Interview With Author Bob Mayer

Please introduce yourself and your book(s)!

I’m Bob Mayer and I’ve had over 75 books published across an array of genres, primarily thriller and science fiction. My web site is www.bobmayer.com.

What is/are the real-life story(ies) behind your book(s)?

I grew up in New York City and my newest books feature the city in the 70s, which was certainly a wild and crazy time. I went to West Point, then served in the Infantry and Special Forces. My time in Special Operations certainly affects my stories with most of my male/female protagonists having some background in covert operations.

What inspires/inspired your creativity?

I’ve got stories in my head that have to get out. I was diagnosed with Asperger’s a few years ago and that explains why I’m so prolific and also write such varied stories across different genres. I write what I’m passionate about and what interests me, but that’s not necessarily the greatest career advice I’d give a writer. A lot of my stories, especially the science fiction, revolve around consciousness and the brain.

How do you deal with creative block?

Bum glue. I was told that a long time ago. I tend to ‘stream’ my books more now more than I used to. I just write and it comes. There are times when I start feeling really bad, and that’s when I’m hitting a block. I keep researching, do something physical, work on other stuff, but always keep pushing.

What are the biggest mistakes you can make in a book?

Boring the reader. We are in the entertainment business. It’s our job. Not only are we taking money from people but something more important that they can’t get back: time.

Do you have tips on choosing titles and covers?

It took me a while to learn title is critical. It must invite readers into the book. My newest titles are based on songs: New York Minute; Lawyers, Guns and Money; Walk on the Wild Side. These resonate and reflect the time and mood of the stories. My Area 51 books have sold well, a lot based on the title as people are interested in the subject.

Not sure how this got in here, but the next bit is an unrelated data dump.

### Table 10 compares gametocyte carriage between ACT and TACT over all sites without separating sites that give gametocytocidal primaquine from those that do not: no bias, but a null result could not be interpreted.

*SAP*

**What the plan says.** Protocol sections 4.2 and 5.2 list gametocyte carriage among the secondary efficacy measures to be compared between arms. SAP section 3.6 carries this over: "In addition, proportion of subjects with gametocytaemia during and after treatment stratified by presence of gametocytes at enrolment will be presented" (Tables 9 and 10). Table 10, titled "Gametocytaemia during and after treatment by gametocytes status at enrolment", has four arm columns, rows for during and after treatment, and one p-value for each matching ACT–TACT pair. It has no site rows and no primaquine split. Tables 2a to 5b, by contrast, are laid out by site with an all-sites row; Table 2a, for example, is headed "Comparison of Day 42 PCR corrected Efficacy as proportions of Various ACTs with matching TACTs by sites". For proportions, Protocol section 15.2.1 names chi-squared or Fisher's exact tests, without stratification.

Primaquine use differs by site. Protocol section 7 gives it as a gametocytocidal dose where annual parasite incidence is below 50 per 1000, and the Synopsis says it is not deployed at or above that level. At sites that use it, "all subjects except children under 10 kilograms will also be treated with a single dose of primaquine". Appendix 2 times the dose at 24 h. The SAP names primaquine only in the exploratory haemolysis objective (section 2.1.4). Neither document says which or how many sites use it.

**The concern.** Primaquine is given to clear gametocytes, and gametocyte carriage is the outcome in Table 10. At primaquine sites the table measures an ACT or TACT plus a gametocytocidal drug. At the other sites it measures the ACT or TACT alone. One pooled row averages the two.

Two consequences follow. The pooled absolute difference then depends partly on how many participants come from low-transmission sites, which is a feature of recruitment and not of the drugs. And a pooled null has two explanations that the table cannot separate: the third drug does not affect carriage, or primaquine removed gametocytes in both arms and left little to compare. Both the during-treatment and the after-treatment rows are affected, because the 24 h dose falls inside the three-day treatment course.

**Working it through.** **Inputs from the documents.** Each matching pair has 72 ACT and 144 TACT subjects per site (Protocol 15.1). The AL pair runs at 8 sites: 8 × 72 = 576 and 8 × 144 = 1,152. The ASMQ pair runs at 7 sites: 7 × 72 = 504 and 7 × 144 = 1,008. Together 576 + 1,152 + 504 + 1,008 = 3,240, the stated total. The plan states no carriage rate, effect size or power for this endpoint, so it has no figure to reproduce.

How do bad reviews and negative feedback affect you and how do you deal with them?

If they’re constructive I work on it. But most of the time, I can’t fill my head with negativity. I’m not sure reviews accurately reflect a solid cross-section of readers. They’re certainly important in Amazon algorithms, but it seems my readers on the ratio of sold to reviews is high sold, low reviews. A lot of my readers are like me: we rarely leave reviews. I do respond to any emails I get.

How has your creation process improved over time?

I trust my subconscious and instinct more. After so many books and teaching writing for 3 decades, I’ve certainly learned a lot. I focus on process more than ever. I trust what I put down, even if it makes absolutely no sense at the time, will serve a purpose. I try to get a draft done, with very little if any cutting, then go back and tighten it all down.

What were the best, worst and most surprising things you encountered during the entire process of completing your book(s)?

The best? The creativity. Bringing a story alive.

Worst? It’s a long marathon, no matter how fast you write, from start to end. I like results and that takes a while when writing a novel.

Surprising: That I’ve made a living at it for three decades. That’s rare and I’m thankful to my readers for that.

Do you tend towards personal satisfaction or aim to serve your readers? Do you balance the two and how?

It’s all about the readers. When I start slipping into lecturing or “isn’t this neat” I’ve got to be careful. Readers might not care about what I think is neat. Am I presenting it in an entertaining way and does it serve a purpose in the story? If not? It gets cut after first draft.

What role do emotions play in creativity?

It’s emotionally draining to write. You are bleeding onto the page. I write more and more about personal things, fictionalized, and it can be a punch in the gut at times. But also, there are times when a character says something so funny, I can laugh as I write it.

Do you have any creativity tricks?

No tricks. I used to run a lot but have switched to biking. I put my phone in a holder on the handlebars and I find biking is different in that I can go for a 30 miles ride and spend most of it running a scene through my head and editing it that way. I record those thoughts on the phone (that’s mostly what I use my phone for—the recorder).

What are your plans for future books?

I’m finishing the third book in my Will Kane Green Beret series set in New York City in the 1970s. Then I’m pushing the Area 51 series forward with the 13th book, then back to Will Kane. I really like the character and the setting: a time before personal computers and cell phones and you literally had to drop a dime to call someone.

Tell us some quirky facts about yourself

The Asperger’s certainly affects me. I try to show that in the character Will Kane. He’s one step out of sync with others. That’s both good and bad. I’m the only male author on the Romance Writers of America Honor Roll having hit the NYT bestseller list in that genre. Perhaps the most intriguing thing about my books, even the science fiction ones, is that there is a lot more fact in them than people realize. They think I make all of it up, but I take little known facts and put a different reason behind them.

Thanks for the interview!

Bob

Author: NFReads.com

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